Thai army chief to press political rivals on compromise
BANGKOK May 22 (Reuters) - Thailand's military chief will press political rivals on Thursday to end a drawn-out power struggle that has polarised the country and battered its economy, after neither side gave ground in a first round of army-brokered talks.
Army chief General Prayuth Chan-ocha declared martial law on Tuesday to prevent more violence between government supporters loyal to ousted former Prime Minister Thaksin Shinawatra and anti-government protesters backing the royalist establishment.
Thailand's gross domestic product contracted 2.1 percent in January-March from the previous three months, adding to fears the country is stumbling into recession.
The army has rejected accusations that martial law amounts to a coup. It has let rival protesters remain on the streets but banned them from marching. It has also clamped down on media, including partisan television channels, and warned people not to spread inflammatory material on social media.
Prayuth has called on the rivals to agree on a compromise that is likely to hinge around the appointment of an interim prime minister, political reforms and the timing of an election.
"I want to see every problem settled within this forum before I retire," the Nation newspaper quoted Prayuth as telling the rivals at a first round of talks on Wednesday. He is due to step down in September. "I don't want my juniors to take up this job."
Wednesday's talks ended inconclusively with neither side backing down from their entrenched positions, participants said. Another session is scheduled for Thursday.
Former telecommunications tycoon Thaksin has lived in self-exile since 2008 to avoid a jail term for graft but still commands the loyalty of legions of rural and urban poor and exerts a huge influence over politics, most recently through a government run by his sister, Yingluck Shinawatra.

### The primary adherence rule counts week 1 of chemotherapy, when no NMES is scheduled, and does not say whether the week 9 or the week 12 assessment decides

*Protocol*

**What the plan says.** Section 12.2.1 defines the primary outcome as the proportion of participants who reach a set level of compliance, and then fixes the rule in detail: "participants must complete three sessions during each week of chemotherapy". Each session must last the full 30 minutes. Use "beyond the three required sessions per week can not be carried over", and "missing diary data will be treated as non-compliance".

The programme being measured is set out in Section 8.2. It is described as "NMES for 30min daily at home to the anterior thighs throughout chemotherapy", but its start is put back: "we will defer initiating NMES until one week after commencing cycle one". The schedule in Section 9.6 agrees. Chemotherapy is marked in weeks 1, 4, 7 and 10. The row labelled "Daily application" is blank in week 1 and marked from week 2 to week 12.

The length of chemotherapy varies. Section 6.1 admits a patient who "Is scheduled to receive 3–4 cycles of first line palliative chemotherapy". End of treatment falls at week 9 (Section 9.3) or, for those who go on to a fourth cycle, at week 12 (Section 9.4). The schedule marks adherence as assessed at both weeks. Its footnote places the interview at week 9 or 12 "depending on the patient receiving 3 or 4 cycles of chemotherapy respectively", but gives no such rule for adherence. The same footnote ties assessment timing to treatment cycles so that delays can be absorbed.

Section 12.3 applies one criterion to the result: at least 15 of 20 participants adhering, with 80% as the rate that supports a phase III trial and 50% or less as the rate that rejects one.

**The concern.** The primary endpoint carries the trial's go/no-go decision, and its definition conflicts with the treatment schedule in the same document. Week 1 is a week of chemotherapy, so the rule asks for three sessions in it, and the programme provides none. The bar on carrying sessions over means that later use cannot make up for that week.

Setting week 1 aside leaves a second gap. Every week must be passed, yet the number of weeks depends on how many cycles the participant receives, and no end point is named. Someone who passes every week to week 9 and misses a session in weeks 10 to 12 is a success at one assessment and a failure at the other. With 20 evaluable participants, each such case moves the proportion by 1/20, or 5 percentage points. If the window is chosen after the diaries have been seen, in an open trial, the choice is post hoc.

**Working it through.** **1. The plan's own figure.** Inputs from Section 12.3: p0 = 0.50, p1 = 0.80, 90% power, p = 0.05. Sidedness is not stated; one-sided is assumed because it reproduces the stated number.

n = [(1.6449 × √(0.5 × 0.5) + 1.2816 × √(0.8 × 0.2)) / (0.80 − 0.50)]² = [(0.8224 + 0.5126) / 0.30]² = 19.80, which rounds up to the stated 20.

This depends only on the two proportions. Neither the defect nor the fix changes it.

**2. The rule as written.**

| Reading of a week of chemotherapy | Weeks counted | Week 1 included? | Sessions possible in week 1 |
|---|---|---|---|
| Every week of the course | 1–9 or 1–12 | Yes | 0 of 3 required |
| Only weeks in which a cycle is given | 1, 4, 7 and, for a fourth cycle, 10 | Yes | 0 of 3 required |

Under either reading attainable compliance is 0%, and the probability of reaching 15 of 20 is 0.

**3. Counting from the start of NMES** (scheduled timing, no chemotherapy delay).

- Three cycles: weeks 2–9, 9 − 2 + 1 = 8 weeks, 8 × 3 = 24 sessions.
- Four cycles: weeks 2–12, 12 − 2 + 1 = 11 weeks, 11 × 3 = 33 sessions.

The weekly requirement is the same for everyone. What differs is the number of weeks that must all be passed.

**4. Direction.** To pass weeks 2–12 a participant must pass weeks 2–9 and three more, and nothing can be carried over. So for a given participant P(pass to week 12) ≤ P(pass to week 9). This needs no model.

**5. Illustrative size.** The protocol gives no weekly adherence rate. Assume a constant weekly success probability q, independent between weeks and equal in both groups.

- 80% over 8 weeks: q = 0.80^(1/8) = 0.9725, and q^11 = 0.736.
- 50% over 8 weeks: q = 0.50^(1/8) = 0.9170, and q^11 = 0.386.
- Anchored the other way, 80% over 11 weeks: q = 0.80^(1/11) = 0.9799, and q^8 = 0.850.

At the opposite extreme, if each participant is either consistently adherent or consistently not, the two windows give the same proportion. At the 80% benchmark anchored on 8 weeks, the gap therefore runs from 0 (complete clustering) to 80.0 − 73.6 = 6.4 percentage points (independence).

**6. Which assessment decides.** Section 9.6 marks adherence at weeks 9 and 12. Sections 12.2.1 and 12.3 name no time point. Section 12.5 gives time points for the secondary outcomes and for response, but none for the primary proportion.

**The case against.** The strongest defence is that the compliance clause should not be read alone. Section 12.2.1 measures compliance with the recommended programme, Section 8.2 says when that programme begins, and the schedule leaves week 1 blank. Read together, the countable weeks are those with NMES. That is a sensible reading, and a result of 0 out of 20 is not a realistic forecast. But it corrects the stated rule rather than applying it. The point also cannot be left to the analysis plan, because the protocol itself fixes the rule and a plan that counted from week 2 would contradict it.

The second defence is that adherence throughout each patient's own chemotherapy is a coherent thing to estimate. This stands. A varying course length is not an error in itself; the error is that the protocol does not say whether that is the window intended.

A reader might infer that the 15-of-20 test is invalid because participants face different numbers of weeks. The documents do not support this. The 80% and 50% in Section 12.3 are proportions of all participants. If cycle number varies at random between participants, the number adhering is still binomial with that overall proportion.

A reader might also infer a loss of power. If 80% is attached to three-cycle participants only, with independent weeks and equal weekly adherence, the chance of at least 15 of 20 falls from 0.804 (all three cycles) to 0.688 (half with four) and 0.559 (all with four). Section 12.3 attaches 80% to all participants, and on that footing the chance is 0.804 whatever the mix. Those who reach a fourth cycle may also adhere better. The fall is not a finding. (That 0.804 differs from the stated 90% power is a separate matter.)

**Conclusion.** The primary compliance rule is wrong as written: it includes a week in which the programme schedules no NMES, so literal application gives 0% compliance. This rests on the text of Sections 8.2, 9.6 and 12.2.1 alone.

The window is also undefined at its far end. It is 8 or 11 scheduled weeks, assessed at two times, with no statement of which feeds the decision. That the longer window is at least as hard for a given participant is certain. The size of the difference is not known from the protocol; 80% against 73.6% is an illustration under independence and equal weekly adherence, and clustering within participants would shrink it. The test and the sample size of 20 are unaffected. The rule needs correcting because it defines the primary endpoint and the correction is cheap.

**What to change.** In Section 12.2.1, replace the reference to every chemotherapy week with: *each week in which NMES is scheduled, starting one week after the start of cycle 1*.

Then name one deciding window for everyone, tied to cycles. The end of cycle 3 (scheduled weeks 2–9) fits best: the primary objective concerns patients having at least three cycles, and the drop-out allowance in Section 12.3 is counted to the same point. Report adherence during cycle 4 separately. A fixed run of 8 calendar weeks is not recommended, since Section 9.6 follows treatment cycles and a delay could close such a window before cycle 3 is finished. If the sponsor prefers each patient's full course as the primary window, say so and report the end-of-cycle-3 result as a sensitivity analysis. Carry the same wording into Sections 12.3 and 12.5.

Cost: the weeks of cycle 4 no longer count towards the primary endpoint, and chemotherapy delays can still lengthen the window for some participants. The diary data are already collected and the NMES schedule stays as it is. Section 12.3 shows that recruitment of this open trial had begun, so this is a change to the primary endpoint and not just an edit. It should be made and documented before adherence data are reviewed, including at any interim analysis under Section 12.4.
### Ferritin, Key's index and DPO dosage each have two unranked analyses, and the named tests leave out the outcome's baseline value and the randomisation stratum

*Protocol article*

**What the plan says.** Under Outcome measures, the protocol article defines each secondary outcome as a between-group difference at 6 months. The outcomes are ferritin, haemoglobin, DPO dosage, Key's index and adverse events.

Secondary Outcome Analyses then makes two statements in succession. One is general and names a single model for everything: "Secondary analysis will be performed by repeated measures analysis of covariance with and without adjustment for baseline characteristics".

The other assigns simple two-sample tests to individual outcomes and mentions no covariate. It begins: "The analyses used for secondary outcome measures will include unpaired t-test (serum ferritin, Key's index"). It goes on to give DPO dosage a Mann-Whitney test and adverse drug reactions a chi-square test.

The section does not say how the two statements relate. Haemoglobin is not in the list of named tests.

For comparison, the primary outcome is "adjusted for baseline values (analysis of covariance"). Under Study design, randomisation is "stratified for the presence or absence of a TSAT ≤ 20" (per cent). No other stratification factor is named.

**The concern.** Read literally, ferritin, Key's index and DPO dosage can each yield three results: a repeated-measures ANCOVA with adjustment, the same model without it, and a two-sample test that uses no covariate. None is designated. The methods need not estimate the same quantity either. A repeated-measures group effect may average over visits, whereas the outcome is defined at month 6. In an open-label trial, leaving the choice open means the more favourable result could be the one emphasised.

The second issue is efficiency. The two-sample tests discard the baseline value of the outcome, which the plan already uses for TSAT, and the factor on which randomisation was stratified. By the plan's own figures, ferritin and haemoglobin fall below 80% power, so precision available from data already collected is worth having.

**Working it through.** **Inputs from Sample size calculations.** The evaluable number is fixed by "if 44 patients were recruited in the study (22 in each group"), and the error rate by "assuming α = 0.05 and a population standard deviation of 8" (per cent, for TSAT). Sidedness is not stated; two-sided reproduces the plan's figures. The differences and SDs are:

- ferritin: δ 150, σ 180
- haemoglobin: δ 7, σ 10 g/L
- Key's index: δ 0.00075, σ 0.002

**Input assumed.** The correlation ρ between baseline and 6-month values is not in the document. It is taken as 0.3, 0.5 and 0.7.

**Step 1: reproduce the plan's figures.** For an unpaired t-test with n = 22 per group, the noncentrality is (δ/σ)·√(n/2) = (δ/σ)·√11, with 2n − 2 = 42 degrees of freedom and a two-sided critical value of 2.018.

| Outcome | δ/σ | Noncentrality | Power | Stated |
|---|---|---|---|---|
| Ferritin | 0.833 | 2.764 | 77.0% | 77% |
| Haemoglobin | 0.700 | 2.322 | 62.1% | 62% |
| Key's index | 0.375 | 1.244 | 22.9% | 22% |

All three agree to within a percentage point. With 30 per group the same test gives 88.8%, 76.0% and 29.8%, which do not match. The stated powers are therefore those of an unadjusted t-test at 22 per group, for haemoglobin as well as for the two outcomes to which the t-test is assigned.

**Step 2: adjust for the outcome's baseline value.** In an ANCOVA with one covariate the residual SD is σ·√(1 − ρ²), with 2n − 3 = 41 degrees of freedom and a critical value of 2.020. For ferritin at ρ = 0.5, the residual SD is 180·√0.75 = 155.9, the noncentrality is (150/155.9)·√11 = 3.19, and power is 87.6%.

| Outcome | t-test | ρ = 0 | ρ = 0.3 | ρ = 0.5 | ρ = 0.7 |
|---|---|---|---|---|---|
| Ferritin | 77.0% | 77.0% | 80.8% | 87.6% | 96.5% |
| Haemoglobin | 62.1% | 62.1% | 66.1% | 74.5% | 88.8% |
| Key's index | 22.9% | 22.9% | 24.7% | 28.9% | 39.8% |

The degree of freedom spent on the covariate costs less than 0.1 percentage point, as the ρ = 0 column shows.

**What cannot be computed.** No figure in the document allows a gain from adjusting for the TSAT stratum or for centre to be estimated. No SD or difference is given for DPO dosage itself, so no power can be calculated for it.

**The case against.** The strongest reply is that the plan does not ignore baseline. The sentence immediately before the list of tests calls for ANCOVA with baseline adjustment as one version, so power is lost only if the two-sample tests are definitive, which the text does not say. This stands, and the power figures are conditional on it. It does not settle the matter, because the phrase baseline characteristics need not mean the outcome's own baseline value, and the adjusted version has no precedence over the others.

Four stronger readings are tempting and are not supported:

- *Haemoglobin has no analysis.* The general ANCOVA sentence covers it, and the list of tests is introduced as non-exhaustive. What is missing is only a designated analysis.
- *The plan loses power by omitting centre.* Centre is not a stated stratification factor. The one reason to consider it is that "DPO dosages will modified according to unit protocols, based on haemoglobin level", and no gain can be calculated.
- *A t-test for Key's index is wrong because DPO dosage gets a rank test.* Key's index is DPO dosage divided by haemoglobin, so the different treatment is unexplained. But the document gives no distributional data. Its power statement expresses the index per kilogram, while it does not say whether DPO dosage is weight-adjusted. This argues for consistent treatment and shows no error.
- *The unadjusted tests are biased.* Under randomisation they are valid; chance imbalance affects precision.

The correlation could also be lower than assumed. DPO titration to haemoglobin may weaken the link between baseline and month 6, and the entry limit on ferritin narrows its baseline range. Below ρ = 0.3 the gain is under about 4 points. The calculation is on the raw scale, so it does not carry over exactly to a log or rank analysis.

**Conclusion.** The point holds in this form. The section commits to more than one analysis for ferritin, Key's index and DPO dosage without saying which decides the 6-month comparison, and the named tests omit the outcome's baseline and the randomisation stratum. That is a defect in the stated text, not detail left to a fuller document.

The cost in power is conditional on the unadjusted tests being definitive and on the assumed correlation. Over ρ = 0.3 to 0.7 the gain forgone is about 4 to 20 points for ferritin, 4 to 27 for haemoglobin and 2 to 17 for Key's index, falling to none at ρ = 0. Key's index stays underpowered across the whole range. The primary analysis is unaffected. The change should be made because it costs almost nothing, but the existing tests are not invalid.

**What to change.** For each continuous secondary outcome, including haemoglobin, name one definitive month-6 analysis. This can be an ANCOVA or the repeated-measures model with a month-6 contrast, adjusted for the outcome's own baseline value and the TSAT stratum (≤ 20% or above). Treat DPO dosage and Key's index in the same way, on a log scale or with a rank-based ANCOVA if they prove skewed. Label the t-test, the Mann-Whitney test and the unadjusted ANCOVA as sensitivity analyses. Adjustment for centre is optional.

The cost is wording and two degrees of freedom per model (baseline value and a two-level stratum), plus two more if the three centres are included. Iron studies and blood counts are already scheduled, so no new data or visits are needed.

Yingluck was forced to step down as premier by a court two weeks ago, but her caretaker government remains in power, despite the declaration of martial law and six months of sometimes violent protests aimed at ousting it.
The protesters say Thaksin is a corrupt crony capitalist who commandeered Thailand's fragile democracy, using taxpayers' money to buy votes with populist giveaways.
They want a "neutral" interim prime minister to oversee electoral reforms aimed at ridding the country of the Shinawatra family's political influence.
Public sector workers have joined the campaign to get the government out and began a strike on Thursday, although one union leader said there would be no disruption to utilities, transport or other public services in Bangkok. (Writing by Robert Birsel; Editing by Alan Raybould and Alex Richardson)